It took me quite some time to get around to playing Coimbra and I regret every missed day. It's telling that this is a common reaction amongst first time players. On multiple forums, facebook, boardgamegeek, etc, I've frequently seen these reactions. "Coimbra! Where has this gem been?!", "I can't believe I haven't played this yet, why didn't everyone tell me it was so great?!", you get the idea. The game looks dry, it looks like a million other games, and the name is Coimbra, which hardly inspires an urge to play. Yet it's worth it. The only reason I stuck through the icon heavy rules and dry looking gameplay was because of these reactions, and I'm here now adding my reaction to the mix hoping you'll give it a shot as well.
The game is dice selection followed by dice placement, but it's the interweaving impacts of your choices that make the game fascinating. All players are juggling multiple goals, and trying to min max their return as well as managing the risk involved in trying to get what they want. There's the Monastery track, and trying to move your guy around to gather all the benefits and goals there. There's the influence track, which as you pick noble's your influence will grow, and at the end of the round you'll get bonuses based on the dice you picked and how well you're doing on those tracks. Then there's the voyages, you can invest in a voyage at the end of each of the four rounds, and while that will grant you powerful rewards, it eats up your in game currency making each round a bit harder to navigate.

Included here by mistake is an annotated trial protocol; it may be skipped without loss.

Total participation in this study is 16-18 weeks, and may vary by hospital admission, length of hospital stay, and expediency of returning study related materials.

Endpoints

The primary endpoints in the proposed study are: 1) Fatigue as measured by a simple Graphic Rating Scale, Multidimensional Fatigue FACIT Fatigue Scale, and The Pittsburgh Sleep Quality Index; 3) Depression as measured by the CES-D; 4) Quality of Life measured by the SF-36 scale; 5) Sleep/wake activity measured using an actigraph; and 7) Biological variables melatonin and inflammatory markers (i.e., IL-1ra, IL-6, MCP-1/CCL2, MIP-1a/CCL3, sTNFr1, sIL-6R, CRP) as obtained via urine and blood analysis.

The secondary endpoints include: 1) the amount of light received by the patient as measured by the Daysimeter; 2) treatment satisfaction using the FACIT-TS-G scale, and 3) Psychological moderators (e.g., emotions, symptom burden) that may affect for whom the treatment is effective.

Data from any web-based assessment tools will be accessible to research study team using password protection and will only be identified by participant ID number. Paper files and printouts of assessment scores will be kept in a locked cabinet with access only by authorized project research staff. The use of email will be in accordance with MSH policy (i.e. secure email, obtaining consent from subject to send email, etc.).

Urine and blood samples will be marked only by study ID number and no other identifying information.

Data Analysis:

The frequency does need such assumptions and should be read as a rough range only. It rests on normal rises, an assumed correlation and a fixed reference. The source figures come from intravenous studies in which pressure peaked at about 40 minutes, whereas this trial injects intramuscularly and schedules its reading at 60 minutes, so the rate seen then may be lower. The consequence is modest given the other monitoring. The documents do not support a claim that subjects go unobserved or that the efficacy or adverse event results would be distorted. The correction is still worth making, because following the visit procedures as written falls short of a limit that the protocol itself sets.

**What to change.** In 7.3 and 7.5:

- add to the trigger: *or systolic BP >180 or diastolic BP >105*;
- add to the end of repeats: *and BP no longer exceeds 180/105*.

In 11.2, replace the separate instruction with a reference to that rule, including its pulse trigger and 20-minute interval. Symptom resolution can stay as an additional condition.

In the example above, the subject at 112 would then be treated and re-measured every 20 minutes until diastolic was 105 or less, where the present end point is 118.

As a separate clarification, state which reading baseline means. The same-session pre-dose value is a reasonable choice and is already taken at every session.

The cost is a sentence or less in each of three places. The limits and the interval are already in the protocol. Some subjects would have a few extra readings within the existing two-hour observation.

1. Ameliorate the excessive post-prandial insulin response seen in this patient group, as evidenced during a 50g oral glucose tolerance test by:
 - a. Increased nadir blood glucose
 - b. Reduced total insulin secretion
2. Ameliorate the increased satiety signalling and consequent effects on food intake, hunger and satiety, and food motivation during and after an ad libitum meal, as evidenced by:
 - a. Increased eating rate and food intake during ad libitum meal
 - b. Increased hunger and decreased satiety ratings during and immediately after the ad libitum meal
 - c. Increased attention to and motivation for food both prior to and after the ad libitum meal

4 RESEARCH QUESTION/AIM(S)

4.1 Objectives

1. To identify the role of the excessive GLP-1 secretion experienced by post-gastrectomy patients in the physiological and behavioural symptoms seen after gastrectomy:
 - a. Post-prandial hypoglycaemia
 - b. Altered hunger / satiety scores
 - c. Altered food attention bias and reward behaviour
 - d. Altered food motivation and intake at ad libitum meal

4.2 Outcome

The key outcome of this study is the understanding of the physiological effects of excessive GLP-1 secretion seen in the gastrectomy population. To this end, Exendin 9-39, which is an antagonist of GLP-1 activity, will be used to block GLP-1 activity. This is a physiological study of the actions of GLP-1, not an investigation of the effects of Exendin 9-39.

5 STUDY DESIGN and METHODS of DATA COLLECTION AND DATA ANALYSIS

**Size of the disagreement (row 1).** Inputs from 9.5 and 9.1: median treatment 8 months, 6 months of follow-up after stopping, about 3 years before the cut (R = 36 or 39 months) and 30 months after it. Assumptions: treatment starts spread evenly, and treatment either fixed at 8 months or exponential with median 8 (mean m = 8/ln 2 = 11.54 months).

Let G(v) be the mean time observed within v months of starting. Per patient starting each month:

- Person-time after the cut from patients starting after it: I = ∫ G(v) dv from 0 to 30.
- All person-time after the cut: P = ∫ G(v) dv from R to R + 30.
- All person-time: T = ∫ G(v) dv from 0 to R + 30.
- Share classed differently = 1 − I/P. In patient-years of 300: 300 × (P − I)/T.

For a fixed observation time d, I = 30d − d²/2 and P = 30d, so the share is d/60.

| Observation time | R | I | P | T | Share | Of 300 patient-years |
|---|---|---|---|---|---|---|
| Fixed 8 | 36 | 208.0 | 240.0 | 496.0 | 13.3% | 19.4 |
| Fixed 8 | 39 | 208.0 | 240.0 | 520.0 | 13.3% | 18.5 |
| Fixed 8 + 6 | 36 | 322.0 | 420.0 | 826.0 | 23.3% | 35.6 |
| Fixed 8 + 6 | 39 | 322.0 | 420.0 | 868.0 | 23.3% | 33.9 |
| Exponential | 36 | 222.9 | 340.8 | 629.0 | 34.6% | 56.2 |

The four influence tracks are key here, the first two heavily reward you with guards and coins, which are the two in game currencies. The third lets you move more actively around the map, collecting a variety of useful bonuses. And the last track focuses on points. It's the least interesting because of all the fun things you want to do in game, but neglect it at your peril. Rising on these tracks means getting the right nobles, which means placing the right dice. Do you guarantee your selection, but pay heavily for the privilege? Or do you save some money but run a much more economical game?
In Coimbra, choices abound. I heavily recommend this with 3 over 4 players, as the downtime and pressure of a 4th player seems to hurt more than it helps. Don't play this with your AP prone friends either, that's a recipe for disaster. But those disclaimers aside, I can easily see Coimbra rising to my top 10 if things continue like this.